Figure 5
Figure 5

(a) Digital photo of fractured long TOWFs-coated flexible glass, (b) an SEM image of fractures; (c) long TOWFs-coated flexible glass showing a decrease of crack propagation, and (d) adhesion testing between long TOWFs layer and flexible glass.


High light scattering enhances the light trapping in solar cells due to the increase of the path length of light in the active layer, resulting in increased power conversion efficiency (PCE) of thin film solar cells27,33,34,35,36. In our previous works, we successfully applied our transparent paper made of long TOWFs on organic solar cells via a simple attachment, showing an improved PCE of ~10%27. This enhancement is attributed to better light harvesting from the diffused light. Furthermore, a paper-based GaAs solar cell was demonstrated by simply laminating transparent paper fabricated from long TOWFs to the top of solar cell using polyvinyl alcohol (PVA) as glue. This paper-based anti-reflection coating for photovoltaics presents an angle insensitive property and an increased PCE of 23.91%36. Transparent paper exhibits intense light scattering behavior, but wood fibers made of cellulose are quite hygroscopic, which affects the stability of the optical properties of TOWFs layer. Depositing long TOWFs on glass substrates instead of directly producing transparent paper indicates a path towards industrial applications of dense TOWF networks for photovoltaics.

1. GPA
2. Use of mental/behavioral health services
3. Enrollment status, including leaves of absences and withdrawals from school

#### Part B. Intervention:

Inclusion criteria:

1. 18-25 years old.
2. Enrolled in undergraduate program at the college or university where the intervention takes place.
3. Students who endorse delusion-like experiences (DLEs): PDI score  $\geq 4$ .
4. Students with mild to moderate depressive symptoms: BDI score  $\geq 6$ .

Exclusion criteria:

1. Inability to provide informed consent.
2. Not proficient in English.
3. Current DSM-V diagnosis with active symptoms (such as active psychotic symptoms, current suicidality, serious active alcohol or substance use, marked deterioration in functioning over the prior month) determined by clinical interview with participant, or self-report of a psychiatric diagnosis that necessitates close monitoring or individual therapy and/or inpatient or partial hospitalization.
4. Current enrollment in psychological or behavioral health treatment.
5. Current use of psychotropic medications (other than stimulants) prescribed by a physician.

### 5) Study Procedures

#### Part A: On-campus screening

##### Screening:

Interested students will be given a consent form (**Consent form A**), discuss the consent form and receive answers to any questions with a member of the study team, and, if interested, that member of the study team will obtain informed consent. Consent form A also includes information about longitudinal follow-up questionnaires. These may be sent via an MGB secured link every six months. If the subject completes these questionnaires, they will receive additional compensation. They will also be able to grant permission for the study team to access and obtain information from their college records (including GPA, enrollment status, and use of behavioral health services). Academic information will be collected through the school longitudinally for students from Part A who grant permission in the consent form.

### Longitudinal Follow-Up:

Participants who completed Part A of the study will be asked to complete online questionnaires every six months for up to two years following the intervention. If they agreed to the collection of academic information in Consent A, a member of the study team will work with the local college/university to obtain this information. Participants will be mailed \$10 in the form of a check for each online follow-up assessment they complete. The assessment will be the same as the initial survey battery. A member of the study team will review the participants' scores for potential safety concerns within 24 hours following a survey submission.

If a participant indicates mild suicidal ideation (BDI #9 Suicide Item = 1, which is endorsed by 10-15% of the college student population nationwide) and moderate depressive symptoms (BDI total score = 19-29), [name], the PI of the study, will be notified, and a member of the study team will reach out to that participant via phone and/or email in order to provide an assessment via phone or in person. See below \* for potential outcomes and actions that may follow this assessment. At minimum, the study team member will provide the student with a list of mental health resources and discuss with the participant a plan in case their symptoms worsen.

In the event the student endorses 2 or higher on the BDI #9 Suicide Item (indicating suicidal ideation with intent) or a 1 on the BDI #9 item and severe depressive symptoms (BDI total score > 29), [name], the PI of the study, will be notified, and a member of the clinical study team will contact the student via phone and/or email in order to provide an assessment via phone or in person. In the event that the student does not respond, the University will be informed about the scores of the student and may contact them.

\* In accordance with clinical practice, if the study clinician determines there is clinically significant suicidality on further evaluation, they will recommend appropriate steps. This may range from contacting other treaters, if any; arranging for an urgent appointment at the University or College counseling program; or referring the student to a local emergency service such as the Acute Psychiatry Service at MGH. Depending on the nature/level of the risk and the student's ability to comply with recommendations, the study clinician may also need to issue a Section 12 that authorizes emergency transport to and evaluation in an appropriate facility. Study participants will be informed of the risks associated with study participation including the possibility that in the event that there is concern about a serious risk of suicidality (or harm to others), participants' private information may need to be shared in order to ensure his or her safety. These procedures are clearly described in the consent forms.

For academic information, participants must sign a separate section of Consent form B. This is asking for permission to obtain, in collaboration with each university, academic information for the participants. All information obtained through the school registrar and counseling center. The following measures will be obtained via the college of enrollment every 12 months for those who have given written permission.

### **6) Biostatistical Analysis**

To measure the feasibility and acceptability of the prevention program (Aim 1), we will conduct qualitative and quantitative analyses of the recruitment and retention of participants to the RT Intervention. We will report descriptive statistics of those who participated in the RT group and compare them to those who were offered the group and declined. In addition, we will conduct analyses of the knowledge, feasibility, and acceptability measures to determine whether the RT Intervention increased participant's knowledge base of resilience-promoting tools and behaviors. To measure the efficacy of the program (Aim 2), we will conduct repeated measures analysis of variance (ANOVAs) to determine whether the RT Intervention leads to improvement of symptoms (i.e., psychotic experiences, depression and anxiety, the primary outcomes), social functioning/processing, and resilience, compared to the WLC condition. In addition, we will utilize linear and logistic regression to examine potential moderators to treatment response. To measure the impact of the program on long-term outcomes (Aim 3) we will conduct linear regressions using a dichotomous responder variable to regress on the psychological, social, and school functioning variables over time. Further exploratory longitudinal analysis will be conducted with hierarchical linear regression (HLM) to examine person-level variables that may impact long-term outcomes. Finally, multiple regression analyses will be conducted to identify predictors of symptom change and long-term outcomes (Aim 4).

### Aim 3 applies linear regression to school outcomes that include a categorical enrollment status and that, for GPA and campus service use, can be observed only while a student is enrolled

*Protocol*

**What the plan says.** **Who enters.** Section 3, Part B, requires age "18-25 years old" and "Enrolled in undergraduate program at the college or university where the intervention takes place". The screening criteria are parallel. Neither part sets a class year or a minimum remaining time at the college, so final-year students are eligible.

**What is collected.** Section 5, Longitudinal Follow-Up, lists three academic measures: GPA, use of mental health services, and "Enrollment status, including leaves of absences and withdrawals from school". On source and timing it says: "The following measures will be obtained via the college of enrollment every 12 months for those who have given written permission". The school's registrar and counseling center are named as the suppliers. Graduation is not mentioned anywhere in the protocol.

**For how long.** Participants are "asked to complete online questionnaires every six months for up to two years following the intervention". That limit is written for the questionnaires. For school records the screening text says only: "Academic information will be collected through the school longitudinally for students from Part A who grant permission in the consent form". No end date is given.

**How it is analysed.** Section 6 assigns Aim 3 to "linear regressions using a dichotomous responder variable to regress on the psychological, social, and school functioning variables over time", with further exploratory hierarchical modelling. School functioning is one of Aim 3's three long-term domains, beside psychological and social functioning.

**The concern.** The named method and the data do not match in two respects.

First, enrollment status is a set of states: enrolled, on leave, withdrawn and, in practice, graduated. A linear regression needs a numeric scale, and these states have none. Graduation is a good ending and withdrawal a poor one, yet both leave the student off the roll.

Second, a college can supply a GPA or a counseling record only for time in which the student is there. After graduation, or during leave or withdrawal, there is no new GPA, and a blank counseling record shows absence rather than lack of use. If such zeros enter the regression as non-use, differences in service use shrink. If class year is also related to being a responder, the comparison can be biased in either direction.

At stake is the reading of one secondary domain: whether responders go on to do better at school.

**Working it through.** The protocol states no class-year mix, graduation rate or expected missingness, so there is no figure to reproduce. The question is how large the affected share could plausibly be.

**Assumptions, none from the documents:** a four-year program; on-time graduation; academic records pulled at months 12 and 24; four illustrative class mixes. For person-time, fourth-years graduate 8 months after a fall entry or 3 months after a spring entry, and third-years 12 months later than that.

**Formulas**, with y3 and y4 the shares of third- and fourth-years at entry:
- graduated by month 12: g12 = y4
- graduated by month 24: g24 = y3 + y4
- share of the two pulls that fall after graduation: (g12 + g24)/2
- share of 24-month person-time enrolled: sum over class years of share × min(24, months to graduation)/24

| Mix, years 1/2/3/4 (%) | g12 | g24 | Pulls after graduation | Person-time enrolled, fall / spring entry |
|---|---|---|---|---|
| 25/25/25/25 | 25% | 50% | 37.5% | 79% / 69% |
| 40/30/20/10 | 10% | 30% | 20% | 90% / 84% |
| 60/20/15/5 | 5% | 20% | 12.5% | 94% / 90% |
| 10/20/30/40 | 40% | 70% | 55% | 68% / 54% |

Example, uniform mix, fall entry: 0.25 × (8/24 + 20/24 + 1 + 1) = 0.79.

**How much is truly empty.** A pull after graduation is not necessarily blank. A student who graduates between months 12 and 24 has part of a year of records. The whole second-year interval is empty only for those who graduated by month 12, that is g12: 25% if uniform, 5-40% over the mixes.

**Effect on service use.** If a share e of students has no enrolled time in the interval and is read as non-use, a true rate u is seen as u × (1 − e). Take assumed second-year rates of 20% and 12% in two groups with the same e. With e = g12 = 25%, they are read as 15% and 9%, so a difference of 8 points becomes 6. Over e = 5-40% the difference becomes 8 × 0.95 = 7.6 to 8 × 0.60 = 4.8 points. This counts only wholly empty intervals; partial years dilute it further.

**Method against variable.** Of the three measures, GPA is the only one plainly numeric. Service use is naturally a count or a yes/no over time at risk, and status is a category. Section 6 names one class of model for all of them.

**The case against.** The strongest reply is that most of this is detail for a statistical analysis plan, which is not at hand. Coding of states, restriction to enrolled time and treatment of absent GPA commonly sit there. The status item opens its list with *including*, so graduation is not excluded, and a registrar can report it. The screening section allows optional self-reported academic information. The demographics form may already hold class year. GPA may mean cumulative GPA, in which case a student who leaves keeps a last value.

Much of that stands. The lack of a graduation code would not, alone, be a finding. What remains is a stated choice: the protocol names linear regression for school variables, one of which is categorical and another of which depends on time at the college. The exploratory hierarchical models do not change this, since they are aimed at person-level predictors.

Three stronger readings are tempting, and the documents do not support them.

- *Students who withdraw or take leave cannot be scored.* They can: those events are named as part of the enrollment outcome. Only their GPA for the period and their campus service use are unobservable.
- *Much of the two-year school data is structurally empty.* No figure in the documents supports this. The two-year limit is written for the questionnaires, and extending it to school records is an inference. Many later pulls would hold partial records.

For most solar cell installations, glass substrates are used to encapsulate the cell to protect the device from environmental hazards (moisture, debris, etc.). A TOWF coating can supply a light scattering effect to the existing encapsulation glass. Moreover, due to the UV filtering ability of glass, TOWFs under glass will have much improved UV-vis lifetime than bared paper film. A schematic showing the potential application of TOWFs-coated flexible glass on the encapsulation of solar cell is shown in Figure 6a. The TOWFs layer facing the solar cell is adequately protected by flexible glass. Incident light is scattered by the TOWFs layer towards the active layer of the solar cell, which efficiently enhances the power conversion efficiency by increasing path length of light.